*a feeling of excitement while displaying it, particularly at first

*a rapid learning curve as themes are attached to the strength and practiced continuous learning of new ways to enact the strength

*a sense of yearning to act in accordance with the strength

*a feeling of inevitability in using the strength, as if one cannot be stopped or dissuaded from its display

*the discovery of the strength as owned in an epiphany

*invigoration rather than exhaustion when using the strength

*the creation and pursuit of fundamental projects that revolve around the strength intrinsic motivation to use the strength
The list of personal character strengths is not set in stone. Like other scientific theories it is subject to change as evidence is evaluated over time. Here are the 24 strengths of character at present, grouped in 6 categories of virtues:


The List

Strengths of Wisdom and Knowledge: Cognitive strengths that entail the acquisition and use of knowledge

1. Creativity [originality, ingenuity]: Thinking of novel and productive ways to conceptualize and do things.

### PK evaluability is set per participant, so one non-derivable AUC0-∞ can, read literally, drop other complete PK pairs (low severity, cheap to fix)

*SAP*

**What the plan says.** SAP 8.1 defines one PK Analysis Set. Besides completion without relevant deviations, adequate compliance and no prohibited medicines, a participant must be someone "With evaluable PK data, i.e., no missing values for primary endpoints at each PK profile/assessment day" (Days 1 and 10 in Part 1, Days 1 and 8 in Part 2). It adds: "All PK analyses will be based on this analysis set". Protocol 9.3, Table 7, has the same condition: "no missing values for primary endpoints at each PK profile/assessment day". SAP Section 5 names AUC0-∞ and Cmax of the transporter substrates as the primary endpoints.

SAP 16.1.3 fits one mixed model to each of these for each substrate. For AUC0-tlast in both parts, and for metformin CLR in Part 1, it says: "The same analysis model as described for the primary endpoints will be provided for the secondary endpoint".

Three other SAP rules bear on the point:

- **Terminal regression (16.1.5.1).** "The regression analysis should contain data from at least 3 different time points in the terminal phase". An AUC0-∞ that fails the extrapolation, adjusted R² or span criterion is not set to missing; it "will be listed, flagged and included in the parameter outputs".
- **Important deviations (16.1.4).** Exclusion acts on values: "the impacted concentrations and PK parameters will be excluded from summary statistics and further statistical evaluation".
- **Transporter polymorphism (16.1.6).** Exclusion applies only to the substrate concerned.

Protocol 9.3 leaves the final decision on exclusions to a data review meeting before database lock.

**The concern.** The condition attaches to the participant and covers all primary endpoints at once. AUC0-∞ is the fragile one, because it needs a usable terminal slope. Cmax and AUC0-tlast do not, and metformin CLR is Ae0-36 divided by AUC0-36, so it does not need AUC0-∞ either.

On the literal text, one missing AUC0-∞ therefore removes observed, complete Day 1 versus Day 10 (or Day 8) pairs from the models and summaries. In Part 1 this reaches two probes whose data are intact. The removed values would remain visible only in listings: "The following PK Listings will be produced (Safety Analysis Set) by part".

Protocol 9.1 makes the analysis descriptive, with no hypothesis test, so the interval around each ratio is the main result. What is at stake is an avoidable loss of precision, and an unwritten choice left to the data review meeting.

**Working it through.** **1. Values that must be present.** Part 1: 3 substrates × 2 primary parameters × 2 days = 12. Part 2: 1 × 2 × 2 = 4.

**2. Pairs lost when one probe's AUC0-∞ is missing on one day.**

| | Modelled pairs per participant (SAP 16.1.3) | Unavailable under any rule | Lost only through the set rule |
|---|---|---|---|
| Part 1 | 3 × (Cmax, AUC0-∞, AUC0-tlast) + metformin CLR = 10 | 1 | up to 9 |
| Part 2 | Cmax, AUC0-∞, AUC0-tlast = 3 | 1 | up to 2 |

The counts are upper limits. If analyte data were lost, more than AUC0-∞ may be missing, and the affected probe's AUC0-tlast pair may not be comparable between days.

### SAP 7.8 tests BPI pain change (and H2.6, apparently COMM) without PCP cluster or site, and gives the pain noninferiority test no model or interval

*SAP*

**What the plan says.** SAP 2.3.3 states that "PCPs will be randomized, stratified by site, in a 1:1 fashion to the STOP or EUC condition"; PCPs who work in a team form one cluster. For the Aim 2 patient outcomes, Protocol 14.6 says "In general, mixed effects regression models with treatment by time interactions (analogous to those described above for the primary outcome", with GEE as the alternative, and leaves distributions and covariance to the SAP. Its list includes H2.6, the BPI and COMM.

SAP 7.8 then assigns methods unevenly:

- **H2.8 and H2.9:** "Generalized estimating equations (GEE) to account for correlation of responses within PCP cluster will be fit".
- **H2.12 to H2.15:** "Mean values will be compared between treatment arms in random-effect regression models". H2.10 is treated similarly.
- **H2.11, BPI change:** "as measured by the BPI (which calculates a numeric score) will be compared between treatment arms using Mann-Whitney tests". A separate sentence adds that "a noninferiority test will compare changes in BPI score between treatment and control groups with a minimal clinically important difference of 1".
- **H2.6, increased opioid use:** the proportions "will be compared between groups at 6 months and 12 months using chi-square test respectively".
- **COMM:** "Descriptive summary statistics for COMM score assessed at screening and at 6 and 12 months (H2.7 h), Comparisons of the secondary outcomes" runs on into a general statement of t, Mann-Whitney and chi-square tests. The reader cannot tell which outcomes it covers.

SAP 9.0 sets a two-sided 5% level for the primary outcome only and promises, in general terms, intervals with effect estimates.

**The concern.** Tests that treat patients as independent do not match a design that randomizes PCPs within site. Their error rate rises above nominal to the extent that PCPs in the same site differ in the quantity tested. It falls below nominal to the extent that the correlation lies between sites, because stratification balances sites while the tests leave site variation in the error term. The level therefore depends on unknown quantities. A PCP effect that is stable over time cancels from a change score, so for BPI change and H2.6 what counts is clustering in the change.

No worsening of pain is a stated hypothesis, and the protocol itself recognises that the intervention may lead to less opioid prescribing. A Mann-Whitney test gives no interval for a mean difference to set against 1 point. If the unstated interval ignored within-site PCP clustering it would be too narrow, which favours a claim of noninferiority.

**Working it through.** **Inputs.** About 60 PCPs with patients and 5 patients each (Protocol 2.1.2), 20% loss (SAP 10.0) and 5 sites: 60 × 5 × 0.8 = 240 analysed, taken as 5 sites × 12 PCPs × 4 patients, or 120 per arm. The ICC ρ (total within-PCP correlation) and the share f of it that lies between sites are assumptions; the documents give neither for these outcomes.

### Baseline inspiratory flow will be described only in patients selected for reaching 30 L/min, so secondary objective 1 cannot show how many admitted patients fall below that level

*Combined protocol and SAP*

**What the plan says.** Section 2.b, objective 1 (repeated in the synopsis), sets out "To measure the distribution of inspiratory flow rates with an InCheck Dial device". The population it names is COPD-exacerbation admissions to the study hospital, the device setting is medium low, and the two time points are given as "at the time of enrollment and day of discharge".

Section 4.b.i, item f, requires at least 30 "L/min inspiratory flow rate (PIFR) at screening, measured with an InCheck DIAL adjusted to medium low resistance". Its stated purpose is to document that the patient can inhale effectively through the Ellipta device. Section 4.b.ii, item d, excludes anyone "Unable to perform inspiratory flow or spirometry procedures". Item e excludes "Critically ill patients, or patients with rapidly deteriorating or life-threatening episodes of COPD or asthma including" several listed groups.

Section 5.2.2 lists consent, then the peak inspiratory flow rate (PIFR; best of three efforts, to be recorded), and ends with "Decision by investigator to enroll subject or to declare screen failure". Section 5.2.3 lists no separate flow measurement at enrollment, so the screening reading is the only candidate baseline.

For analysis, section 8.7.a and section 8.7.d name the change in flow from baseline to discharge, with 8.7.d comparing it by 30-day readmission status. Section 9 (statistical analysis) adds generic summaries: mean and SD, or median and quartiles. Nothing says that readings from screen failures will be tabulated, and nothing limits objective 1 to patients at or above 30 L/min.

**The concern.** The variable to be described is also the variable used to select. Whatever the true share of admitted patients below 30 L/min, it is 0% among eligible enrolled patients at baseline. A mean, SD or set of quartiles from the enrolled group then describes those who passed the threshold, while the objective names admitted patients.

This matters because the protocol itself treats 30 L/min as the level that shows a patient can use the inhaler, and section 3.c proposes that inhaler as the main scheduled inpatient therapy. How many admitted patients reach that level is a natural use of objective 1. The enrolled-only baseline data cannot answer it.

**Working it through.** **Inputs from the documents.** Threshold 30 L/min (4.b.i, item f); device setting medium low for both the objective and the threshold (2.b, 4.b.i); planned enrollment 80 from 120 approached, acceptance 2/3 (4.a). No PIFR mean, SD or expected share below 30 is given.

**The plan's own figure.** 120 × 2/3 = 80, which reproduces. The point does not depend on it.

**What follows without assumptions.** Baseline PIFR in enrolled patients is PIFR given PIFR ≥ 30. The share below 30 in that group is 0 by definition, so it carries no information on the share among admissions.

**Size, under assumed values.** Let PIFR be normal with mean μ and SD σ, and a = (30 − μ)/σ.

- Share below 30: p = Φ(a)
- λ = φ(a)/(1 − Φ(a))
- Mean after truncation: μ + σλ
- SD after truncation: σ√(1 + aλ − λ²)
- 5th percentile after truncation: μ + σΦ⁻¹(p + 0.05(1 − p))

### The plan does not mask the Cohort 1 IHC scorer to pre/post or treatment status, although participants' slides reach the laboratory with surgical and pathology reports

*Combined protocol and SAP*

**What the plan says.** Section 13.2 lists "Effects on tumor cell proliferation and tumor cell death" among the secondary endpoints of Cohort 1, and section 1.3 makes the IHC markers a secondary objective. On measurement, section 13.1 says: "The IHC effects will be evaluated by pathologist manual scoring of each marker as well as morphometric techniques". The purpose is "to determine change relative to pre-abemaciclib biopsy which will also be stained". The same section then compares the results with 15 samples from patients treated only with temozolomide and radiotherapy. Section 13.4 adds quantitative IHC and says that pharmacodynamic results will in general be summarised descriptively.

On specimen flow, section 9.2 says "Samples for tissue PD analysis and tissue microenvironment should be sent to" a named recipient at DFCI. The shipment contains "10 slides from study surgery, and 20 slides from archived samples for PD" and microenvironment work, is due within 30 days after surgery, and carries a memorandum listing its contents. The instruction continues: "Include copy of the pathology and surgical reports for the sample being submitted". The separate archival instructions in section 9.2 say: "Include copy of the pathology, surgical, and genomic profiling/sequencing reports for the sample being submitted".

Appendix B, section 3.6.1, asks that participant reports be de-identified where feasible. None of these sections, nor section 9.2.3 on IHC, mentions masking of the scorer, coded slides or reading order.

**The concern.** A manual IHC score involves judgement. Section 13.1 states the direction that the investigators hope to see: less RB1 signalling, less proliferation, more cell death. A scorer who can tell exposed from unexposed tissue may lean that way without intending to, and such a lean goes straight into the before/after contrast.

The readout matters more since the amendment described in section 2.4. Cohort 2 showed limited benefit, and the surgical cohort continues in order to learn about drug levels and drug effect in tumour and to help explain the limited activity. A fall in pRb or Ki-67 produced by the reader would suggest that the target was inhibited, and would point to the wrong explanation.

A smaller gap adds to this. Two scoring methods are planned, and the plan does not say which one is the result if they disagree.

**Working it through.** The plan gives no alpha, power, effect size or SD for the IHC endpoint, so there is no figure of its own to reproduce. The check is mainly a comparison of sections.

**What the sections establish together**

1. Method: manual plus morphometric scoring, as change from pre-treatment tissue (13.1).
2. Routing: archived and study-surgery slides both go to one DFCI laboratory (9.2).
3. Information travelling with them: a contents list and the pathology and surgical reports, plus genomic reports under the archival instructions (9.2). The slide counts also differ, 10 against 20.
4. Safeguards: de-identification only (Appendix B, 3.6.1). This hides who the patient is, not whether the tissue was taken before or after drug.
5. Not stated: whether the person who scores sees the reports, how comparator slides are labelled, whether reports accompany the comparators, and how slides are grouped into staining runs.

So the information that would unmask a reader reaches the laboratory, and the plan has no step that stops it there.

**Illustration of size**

2. Curiosity [interest, novelty-seeking, openness to experience]: Taking an interest in ongoing experience for its own sake; exploring and discovering.

3. Open-mindedness [judgment, critical thinking]: Thinking things through and examining them from all sides; weighing all evidence fairly.
[ed. note: I think this should have been labelled "rationality"].

4. Love of learning: Mastering new skills, topics, and bodies of knowledge, whether on one's own or formally.

5. Perspective [wisdom]: Being able to provide wise counsel to others; having ways of looking at the world that make sense to oneself and to other people.


Strengths of Courage: Emotional strengths that involve the exercise of will to accomplish goals in the face of opposition, external and internal